While Mr. Convery said that his reason for wanting to delay the vote was to get to know people before voting, I wonder if that was his motive. Had the vote been delayed until the end of the meeting, for example, the outcome would have been different because two of the Board members who voted for Mr. Gabrielan didn’t stay for the whole meeting. Those early departures, at this meeting or any future meeting, change the make-up of the Board. Late arrivals or absences would have the same effect.

After the debate over the presidency, the other officers were selected quickly. Mr. Nelsen was elected vice president; Ms. Cavalier was elected treasurer, and Ms. Breen secretary – each held the same post last year.

As vice president, Mr. Nelsen will run meetings in the absence of Mr. Gabrielan, who has had a near perfect attendance record. Also, the VP title puts Mr. Nelsen in line for the presidency in 2013, when he is certain to get it because the new Board members will have the five votes they need next year with the Township’s replacement of Ms. Miloscia, whose term expires at the end of this year.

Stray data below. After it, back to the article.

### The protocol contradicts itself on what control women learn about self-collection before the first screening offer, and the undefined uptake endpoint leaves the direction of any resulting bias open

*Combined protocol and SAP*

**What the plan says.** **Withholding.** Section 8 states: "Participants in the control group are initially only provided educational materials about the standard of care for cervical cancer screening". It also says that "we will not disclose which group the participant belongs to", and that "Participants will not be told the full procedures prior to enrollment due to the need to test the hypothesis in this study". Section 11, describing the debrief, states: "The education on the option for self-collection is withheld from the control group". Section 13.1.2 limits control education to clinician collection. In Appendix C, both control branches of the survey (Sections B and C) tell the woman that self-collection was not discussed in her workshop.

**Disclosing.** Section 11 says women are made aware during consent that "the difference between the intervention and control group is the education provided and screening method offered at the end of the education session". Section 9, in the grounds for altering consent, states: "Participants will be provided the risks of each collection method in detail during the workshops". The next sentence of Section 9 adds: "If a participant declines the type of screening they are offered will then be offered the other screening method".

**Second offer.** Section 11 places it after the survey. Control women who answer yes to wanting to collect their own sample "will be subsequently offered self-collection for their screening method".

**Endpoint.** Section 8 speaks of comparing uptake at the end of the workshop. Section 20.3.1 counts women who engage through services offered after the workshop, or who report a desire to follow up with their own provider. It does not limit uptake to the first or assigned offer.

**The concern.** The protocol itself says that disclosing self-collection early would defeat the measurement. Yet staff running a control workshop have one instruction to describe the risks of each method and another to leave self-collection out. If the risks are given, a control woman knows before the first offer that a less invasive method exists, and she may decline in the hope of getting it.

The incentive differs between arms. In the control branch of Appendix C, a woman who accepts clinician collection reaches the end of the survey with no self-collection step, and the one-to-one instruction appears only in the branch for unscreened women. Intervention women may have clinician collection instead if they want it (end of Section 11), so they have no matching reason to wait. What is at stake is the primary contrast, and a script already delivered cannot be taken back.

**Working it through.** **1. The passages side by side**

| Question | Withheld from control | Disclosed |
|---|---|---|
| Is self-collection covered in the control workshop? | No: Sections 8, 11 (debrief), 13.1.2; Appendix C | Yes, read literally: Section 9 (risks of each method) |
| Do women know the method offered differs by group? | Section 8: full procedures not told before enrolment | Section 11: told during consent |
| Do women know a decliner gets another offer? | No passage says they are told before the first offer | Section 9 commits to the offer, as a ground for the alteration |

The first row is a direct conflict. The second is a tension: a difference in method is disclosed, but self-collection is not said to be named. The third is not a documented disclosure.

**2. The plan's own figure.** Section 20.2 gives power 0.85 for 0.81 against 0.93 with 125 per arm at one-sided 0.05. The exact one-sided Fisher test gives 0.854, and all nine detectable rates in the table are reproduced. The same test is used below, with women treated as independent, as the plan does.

With one more voice, the Township’s new appointees will be able to elect to any office any candidate they choose, award contracts as they choose, make employment decisions, and unrestrict any amount of Library reserves for Township use.

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Filed under Board of Trustees, Lawrence Nelsen, Library Reserves, Middletown Library, Randall Gabrielan, Republican Party, surplus funds, TOMSA, Tristan Nelsen

>Letter: What Planet Do They Live On ?